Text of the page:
Philippians 3:18 - For many, of whom I have often told you and now tell you even with tears, walk as enemies of the cross of Christ.
Paul was strong enough to survive shipwrecks, stonings and earthquakes. He crossed deserts and sailed the seas. By God's grace, he endured hunger, poverty and spectrums of bad weather.
Still, he says, knowing some people were enemies of the cross reduced him to tears.
Years ago, when I first read those words, I wondered why would anybody consider a cross to be their enemy? After all, nobody considers a triangle to be their foe; nobody hates circles or squares. Why should a cross be a bother?
That's what I continued to wonder until, well, it couldn't be more than a few years ago, I watched a two-year-old boy play. He had just reached that advanced stage in life when his brain told him he was faster than a speeding bullet, more powerful than a locomotive, able to leap tall buildings in a single bound.
Of course, the family's living room had no speeding bullets to race or powerful locomotives against which he could test his strength. This family didn't even have any tall buildings to leap.
In fact, the only thing that looked leapable was the coffee table.
That's how -- beginning back in the dining room -- the boy took a running start. He raced around the corner, past dad's La-Z-Boy, and then launched himself up, up and away. Not having had much experience in leaping coffee tables, the boy caught his foot on the way up and his elbow on the way down. He gave vent to his pain with tons of tears, a veritable tsunami of sobs.
His mother, seeing what had happened, picked him up and did something which struck me as being rather unusual. While her boy was calming down, she said, "That was a bad coffee table, wasn't it? Maybe we should spank the bad coffee table." And she did. Four times she hit the coffee table saying, "Bad coffee table. Bad. Bad. Bad."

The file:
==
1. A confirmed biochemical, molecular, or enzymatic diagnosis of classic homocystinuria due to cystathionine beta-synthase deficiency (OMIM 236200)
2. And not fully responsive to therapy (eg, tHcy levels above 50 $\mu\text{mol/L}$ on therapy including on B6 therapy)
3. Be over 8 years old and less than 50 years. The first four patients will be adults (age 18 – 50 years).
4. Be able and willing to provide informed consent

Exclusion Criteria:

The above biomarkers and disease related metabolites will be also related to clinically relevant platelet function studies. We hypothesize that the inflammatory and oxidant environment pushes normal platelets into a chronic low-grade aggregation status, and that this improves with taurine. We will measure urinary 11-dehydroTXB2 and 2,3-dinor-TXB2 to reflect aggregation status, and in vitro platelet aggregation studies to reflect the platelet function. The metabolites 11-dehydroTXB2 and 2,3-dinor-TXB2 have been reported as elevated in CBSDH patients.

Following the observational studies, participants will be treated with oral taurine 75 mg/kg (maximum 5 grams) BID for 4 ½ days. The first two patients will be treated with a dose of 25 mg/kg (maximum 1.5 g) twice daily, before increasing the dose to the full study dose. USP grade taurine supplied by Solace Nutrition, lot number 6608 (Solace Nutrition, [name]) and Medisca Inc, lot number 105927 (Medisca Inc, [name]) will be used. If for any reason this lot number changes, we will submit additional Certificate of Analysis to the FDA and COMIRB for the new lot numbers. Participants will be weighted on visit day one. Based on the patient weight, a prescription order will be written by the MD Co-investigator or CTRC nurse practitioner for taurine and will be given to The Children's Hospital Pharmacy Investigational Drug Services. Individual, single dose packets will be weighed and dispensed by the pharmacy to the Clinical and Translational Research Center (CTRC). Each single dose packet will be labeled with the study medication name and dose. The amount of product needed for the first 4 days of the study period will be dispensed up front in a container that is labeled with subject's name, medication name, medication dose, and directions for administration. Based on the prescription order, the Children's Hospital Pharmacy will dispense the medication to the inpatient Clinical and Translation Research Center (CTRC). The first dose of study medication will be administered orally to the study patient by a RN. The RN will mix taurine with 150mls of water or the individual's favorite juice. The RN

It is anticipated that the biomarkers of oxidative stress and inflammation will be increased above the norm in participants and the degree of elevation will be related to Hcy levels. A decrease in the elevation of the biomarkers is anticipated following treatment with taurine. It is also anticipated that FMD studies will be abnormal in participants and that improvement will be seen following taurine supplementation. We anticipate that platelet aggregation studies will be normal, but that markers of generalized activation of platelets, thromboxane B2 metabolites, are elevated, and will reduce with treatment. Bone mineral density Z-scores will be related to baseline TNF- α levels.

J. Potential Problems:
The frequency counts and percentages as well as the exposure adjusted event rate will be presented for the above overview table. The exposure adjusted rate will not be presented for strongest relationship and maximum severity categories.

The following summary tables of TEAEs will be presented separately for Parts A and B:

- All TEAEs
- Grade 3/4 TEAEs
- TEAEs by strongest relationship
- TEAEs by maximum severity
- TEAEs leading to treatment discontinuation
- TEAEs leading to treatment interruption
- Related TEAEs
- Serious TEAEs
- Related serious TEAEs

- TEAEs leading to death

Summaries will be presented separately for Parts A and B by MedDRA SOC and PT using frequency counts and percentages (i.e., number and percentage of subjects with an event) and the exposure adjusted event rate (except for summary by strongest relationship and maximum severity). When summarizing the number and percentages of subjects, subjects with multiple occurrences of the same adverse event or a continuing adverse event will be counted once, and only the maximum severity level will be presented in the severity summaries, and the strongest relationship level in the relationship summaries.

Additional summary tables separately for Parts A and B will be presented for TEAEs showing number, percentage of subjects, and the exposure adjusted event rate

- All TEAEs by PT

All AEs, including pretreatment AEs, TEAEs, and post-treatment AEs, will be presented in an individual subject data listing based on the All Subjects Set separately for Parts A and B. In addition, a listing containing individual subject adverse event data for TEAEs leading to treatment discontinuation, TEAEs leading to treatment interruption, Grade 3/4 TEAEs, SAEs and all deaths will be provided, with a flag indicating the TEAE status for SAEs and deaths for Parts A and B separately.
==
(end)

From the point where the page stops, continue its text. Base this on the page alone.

But I left having learned something. I learned that coffee tables and crosses, when left on their own, are pretty inoffensive and unthreatening. But sometimes things happen that transform them. For the boy, that coffee table meant he wasn't superman.
I imagine it's not much different for people who are living their lives as enemies of the cross. I mean, think about it. A cross on its own has nothing that should make anyone love it or hate it. But 2,000 years ago, on a skull-shaped hill outside of Jerusalem, God's Son gave His life to rescue the world's sinners. That day, the cross was, for all time, transformed. Since that day, Jesus' cross exposes us for who we really are: hopeless, helpless sinners in need of a Savior.
Now you may consider yourself to be self-sufficient, self-motivated, a self-starter, and self-contained. The cross tells you that you're not. On His cross, Jesus did something you could not: He paid the price for your sins.
The cross was changed and you can rejoice in God's gracious change, or you can be, as St. Paul says, an enemy of the cross.
THE PRAYER: Dear Lord, grant that all the enemies of the cross may be transformed by the coming of the Holy Spirit. Touch their hearts so they may repent and be saved. In Jesus' Name I ask it. Amen.
In Christ I remain His servant and yours,
Pastor Ken Klaus
Speaker emeritus of The Lutheran Hour®
Lutheran Hour Ministries